Level 4 Epilepsy Center

Long-Established Excellence at Epilepsy Center Earns National Kudos

Perhaps one of the surprising things about epilepsy is that about 30% of those admitted to the Epilepsy Monitoring Unit (EMU) at the University of Maryland Medical Center (UMMC) for treatment of the seizure disorder don’t actually have it. Yet, that statistic showcases the strength of UMMC’s Epilepsy Center, where the highly advanced EMU can determine which patients truly suffer from epilepsy or another, mimicking condition, pointing the way toward the right treatments for each individual.

Providing care to about 2,000 adults and children each year with epilepsy and related neurological disorders, the UMMC program recently earned a renewed designation from the National Association of Epilepsy Centers (NAEC) as a Level 4 center. This distinction is achieved only by those centers offering the most complex forms of intensive neurodiagnostic monitoring along with extensive surgical, medical, neuropsychological and psychosocial treatment. UMMC’s Epilepsy Center has long held the Level 4 designation, first achieving the honor shortly after the NAEC was founded in 1987.

“One of my goals has been to always provide comprehensive epilepsy care with a patient-centered focus — not only to be involved in clinical care and research, but to make patients feel they have a one-on-one caring response from their physician,” says Jennifer Hopp, M.D., an associate professor of neurology at University of Maryland School of Medicine and acting director of the Maryland Epilepsy Center.

“We’re focused on everything that goes along with epilepsy,” she adds, “like quality of life, getting back to driving and being able to go to school.”

Continuous EEG Monitoring Unique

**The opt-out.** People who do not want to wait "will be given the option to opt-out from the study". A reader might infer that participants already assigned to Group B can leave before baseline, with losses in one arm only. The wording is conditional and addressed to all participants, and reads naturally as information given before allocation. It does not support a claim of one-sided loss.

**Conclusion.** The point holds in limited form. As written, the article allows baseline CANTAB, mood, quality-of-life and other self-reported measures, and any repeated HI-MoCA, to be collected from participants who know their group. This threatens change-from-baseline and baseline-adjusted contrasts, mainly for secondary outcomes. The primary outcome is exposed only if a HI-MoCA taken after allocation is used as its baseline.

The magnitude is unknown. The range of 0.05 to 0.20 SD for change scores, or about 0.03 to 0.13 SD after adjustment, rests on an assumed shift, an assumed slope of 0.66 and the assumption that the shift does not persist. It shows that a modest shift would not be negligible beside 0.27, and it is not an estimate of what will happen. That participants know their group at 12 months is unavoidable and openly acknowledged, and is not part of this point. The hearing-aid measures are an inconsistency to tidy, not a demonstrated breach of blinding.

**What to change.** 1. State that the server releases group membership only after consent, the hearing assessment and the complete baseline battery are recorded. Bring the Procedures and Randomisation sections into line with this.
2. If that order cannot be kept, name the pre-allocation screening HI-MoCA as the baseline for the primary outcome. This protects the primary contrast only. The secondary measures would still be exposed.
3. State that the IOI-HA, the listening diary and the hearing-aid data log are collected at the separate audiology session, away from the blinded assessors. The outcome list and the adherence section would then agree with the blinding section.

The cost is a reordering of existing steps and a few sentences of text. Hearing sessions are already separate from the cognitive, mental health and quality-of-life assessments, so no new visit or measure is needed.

An Inpatient Continuous Monitoring Program was initiated in 2012 at UMMC. This portable EEG monitoring effort, coupled with the long-established 4-bed inpatient Epilepsy Monitoring Unit, allowed the program to offer superior diagnostic capabilities throughout the entire Medical Center because of more video EEG equipment and, at minimum, two in-house EEG technicians 24/7. “We’re the only program in the area that has that level of staffing and volume,” Dr. Hopp notes.

While the technology has been crucial in helping pinpoint the status and treatment of epilepsy patients with ongoing, uncontrolled seizures, it also zeroes in on those whose seizures aren’t actually caused by epilepsy. This number is higher than thought, she notes, since epilepsy’s many “mimickers” include cardiac or psychiatric conditions.

Of all patients whose epilepsy diagnosis proves accurate, Dr. Hopp and her colleagues can focus on providing effective treatment. For most of them, their seizures are uncontrolled when they first arrive at the Epilepsy Center. Even certain patients who are seizure-free — such as those with sleep disorders related to epilepsy or women who are pregnant — need a higher level of management, which the Center is able to provide because of physicians’ extensive expertise.

Seizure Medications and Treatments

The Epilepsy Center’s Level 4 designation belies the extensive array of treatments currently available at UMMC including surgery and vagal nerve stimulators. A newly FDA approved neurostimulator, NeuroPace, will be offered in the near future. Medications, however, remain the first-line therapy for most patients and manage to control seizures in a majority, Dr. Hopp says.

 When first-line approaches don’t work, “a lot of data suggests that when someone has failed two or three seizure medications, we really need to look at other treatments,” she says. “The second goal is to be aggressive to see what else we can offer that’s not available in the community. We also want to see what works to improve the patient’s cognition and mood — all of the things that, to us, are just as important.”

Most faculty members at the Epilepsy Center are involved in some form of research, and Dr. Hopp’s current project is examining the evaluation and treatment of those with “psychogenic” seizures, which presents like epilepsy but has psychological causes.

“I think it’s really critical for people who are carrying a diagnosis of epilepsy, who may be taking medication, to be able to make this diagnosis for them,” she says. “We determine if they have something else. We want to be able to offer a treatment for them that will be effective for these folks who don’t have epilepsy … I think that’s quite unique.”

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